Adventures in running Pi-hole within a Docker container on a Raspberry Pi

Pi-hole is a DNS sinkhole that protects devices from unwanted content, without installing any client-side software. I’ve run Pi-hole on a Raspberry Pi Zero for the last year or so and have found it easy to use (it’s literally set and forget) and super effective. I have a proliferation of Pi’s around my house and wanted to consolidate them by migrating the various workloads running on them to Docker containers running on a single Raspberry Pi 4 that I have.

I decided to start with migrating Pi-hole from my Pi Zero to a Docker container running on my Pi 4, I chose to do this first as there is a pre-built Pi-hole image for Docker and fantastic documentation.

The first step was to build the Pi 4, I used the Raspberry Pi Imager tool to prepare an SD card with Raspberry Pi OS (formally known as Raspbian). As I’m running this headless, I used the advanced options within the tool to configure the hostname of the device, enable SSH, set the locale and configure a password – it saved the hassle of plugging in a keyboard and monitor and doing this manually post-install.

Once my Pi 4 was running I connected over SSH (which you can do in Windows by running ssh pi@hostname) and enabled VNC via raspi-config which also gives me GUI access to the Pi.

I then needed to install Docker and Docker Compose, I previously posted about how to do this here. Here are the commands I ran on the Pi to do this:

sudo apt-get update && sudo apt-get upgrade
curl -sSL | sh
sudo usermod -aG docker ${USER}
sudo pip3 install docker-compose
sudo systemctl enable docker

Once this had completed, which took less than 5 minutes, I rebooted the Pi (sudo reboot from a terminal).

Now I had the Pi up and running along with Docker, I could create the Pi-hole container. To do this I took the example Docker Compose YAML file and edited it to meet my requirements – saving this as docker-compose.yml:

  • Run in host mode – by specifying network_mode: “host”. This setting is described here, it means that the container will share an IP address with the host machine (in my case the Pi 4). I used this to keep things simple, I may regret this decision at a later date 🤦‍♂️.
  • Configure the hostname – using container_name. I actually kept this as the default setting of pihole.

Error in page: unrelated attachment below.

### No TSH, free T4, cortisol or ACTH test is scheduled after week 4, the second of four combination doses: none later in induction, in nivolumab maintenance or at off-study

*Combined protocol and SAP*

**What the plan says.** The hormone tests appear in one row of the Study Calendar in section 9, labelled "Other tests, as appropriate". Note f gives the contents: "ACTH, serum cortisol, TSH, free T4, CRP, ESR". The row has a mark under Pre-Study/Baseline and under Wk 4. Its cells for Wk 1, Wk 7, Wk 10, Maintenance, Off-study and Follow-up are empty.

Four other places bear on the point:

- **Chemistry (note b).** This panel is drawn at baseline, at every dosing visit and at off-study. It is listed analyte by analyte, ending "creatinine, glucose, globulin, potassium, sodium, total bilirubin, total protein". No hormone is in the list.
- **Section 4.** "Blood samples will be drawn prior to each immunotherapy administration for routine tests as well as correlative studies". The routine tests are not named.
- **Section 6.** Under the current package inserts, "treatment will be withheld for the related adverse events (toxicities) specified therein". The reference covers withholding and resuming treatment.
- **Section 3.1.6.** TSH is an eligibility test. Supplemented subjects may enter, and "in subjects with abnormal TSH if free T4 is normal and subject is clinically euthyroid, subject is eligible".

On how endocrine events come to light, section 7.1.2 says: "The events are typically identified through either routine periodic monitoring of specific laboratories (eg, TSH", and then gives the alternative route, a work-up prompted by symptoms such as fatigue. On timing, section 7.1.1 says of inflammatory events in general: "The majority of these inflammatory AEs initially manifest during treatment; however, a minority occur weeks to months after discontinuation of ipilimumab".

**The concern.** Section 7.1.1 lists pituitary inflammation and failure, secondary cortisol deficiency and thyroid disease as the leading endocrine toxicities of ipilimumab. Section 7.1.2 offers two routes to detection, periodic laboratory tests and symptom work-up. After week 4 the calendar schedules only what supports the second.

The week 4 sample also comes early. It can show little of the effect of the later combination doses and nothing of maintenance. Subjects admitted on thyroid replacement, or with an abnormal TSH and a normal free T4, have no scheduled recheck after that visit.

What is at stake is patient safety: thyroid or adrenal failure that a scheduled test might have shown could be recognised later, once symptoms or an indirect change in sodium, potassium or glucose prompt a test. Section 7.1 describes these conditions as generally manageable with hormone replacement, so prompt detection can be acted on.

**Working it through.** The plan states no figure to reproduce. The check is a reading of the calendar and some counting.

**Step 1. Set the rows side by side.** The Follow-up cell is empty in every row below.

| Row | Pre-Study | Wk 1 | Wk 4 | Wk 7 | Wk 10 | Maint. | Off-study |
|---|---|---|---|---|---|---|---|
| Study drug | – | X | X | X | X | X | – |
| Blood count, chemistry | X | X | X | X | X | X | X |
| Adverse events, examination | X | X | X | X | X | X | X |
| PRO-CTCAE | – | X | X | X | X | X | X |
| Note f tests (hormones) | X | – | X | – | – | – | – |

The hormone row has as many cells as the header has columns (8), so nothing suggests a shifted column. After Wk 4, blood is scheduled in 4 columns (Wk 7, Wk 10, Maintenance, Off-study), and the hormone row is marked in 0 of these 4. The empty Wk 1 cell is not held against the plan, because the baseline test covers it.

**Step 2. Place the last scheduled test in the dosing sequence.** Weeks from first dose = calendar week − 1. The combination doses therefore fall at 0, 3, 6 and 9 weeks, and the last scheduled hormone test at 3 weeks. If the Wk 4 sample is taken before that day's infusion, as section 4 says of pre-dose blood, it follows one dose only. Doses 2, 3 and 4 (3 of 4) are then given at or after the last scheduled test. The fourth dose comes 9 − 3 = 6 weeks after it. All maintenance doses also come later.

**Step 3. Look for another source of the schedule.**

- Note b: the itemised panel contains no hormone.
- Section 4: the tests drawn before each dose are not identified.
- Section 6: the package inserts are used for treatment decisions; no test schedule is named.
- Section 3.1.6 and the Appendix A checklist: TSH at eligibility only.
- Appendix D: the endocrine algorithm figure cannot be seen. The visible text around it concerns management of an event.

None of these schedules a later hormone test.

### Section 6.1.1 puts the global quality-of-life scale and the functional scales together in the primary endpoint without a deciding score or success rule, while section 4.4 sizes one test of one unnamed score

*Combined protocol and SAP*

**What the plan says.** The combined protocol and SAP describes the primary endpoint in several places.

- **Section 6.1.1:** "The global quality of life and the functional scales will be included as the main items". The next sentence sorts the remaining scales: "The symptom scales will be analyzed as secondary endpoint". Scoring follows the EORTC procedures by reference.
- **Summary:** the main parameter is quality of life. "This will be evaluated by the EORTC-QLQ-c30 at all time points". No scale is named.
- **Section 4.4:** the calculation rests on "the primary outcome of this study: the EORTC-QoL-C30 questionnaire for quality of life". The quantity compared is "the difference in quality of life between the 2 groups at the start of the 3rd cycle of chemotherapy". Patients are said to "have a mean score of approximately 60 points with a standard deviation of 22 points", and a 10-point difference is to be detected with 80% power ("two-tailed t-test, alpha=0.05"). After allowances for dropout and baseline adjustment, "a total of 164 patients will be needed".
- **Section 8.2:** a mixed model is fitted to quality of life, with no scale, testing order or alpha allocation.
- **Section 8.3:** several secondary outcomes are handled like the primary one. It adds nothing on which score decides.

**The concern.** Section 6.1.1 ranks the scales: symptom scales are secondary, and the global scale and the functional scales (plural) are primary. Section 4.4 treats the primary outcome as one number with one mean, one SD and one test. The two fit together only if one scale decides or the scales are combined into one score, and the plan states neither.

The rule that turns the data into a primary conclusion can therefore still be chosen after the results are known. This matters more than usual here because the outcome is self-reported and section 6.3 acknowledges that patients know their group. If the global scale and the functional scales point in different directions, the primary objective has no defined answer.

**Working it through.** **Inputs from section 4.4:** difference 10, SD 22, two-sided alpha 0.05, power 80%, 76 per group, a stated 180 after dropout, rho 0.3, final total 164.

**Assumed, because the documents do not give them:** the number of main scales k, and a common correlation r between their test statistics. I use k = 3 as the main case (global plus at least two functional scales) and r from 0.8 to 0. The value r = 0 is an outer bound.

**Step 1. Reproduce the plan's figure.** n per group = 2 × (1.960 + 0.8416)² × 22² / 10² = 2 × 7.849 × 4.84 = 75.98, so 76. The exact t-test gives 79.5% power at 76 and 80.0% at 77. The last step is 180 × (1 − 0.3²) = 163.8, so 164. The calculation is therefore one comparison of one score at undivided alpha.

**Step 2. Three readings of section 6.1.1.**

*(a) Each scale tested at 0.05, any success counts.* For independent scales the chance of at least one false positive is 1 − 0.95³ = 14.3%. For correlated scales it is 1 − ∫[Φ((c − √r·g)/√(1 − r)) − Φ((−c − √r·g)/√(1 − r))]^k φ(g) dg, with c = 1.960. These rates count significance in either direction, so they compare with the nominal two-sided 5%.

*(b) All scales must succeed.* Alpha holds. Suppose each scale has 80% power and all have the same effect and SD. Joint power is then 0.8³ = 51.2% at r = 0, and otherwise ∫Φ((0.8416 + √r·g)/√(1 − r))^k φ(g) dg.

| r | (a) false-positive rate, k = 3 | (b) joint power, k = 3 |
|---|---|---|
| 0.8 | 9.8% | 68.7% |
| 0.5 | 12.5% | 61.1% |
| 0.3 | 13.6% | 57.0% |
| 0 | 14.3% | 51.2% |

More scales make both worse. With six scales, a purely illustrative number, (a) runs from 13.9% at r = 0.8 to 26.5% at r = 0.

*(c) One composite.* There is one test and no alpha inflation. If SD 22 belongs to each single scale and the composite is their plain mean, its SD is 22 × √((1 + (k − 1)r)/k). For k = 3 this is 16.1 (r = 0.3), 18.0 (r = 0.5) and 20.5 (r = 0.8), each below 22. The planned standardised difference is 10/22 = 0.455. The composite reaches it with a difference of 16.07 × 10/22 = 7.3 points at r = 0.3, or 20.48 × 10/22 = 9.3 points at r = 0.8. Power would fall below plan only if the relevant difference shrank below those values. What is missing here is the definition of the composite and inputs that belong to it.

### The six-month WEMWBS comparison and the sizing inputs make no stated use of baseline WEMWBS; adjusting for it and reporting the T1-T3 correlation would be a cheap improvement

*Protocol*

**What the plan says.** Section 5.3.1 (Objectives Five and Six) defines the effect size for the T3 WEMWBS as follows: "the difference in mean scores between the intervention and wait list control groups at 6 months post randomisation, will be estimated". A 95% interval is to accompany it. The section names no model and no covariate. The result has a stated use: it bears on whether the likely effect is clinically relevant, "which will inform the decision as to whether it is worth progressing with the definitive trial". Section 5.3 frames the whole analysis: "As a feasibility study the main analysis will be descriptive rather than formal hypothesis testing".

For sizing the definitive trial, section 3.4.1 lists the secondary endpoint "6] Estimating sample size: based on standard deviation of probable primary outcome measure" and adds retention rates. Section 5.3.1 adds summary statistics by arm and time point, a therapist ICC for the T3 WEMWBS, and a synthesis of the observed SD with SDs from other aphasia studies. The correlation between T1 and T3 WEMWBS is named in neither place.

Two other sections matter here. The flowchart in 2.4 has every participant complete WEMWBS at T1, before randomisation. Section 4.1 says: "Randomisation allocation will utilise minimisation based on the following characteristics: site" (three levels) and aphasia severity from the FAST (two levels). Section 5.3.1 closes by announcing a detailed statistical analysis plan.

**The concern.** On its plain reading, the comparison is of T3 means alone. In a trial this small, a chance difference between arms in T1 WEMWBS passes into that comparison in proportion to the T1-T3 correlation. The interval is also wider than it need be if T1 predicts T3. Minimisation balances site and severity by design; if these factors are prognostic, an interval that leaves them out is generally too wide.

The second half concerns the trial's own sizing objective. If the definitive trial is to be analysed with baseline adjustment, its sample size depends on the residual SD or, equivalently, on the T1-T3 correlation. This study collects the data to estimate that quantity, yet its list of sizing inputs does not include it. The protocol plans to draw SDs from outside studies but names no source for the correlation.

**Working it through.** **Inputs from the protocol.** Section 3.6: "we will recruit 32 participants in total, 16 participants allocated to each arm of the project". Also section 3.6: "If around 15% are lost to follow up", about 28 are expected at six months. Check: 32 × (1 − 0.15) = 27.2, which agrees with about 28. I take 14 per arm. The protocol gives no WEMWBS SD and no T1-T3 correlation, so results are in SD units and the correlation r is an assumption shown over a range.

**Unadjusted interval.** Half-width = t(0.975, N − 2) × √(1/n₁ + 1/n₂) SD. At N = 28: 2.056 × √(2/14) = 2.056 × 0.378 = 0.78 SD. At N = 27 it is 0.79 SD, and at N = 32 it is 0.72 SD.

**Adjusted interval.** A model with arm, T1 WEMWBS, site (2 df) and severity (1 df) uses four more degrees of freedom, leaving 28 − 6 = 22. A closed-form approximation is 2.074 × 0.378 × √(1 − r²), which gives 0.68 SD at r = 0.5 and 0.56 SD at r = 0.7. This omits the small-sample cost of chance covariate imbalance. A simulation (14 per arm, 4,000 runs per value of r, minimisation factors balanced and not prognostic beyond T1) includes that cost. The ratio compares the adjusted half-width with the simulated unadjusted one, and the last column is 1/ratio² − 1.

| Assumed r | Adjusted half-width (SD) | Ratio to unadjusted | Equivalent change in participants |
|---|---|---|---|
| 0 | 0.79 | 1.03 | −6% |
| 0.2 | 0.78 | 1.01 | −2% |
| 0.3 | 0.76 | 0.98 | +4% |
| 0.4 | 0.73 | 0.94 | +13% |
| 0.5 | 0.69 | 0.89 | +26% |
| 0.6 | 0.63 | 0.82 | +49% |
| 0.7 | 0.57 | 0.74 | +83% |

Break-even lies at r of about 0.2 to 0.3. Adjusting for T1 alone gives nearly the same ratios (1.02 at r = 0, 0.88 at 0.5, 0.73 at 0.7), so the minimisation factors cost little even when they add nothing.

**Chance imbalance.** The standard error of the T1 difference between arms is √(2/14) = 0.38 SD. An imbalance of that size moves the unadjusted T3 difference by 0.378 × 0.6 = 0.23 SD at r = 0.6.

• Set the timezone – setting this to EUROPE/LONDON, using this article to determine the correct value 🌍.
  • Specify a password for the web admin interface This is configured with WEBPASSWORD, I used a password slightly more complex than “password” 🔒.

A copy of the docker-compose.yml file I created can also be found here.

version: "3"

# More info at and
    container_name: pihole
    image: pihole/pihole:latest
    # For DHCP it is recommended to remove these ports and instead add: network_mode: "host"
    network_mode: "host"
      TZ: 'Europe/London'
      WEBPASSWORD: 'password'
    # Volumes store your data between container upgrades
      - './etc-pihole:/etc/pihole'
      - './etc-dnsmasq.d:/etc/dnsmasq.d'    
    restart: unless-stopped

I then created a directory within /home/pi named “pihole”, copied the docker-compose.yml file into this and then ran the following command from within this directory to build and run the container:

docker-compose up -d

Within a few minutes I had a shiny new Pi-hole container up and running!

Next step was to update the DHCP settings on my router to use Pi-hole as the default DNS server it provides to devices on my network. I did this by specifying the IP address of the Pi 4 as the preferred DNS server for DHCP clients, I obtained the IP address of the Pi by running ifconfig from a terminal (I know I should really be using a static IP Address on the Pi 😉). I won’t cover how I updated my router, due to the multitude of different routers out there. I then ran ipconfig /release and ipconfig /renew on my Windows machine to refresh the DNS settings, my other devices will pick up the new settings when they renew their DHCP lease, which is daily.

I then browsed to the web interface using http://hostname/admin – in my case http://pi4.local/admin hit the login button and authenticated using the password I’d specified in the docker-compose.yml file.

The Pi-hole container had been running for around an hour, with minimal web activity (as I was writing this post) when I took this screenshot – it’s staggering the number of queries that it had blocked 😲.

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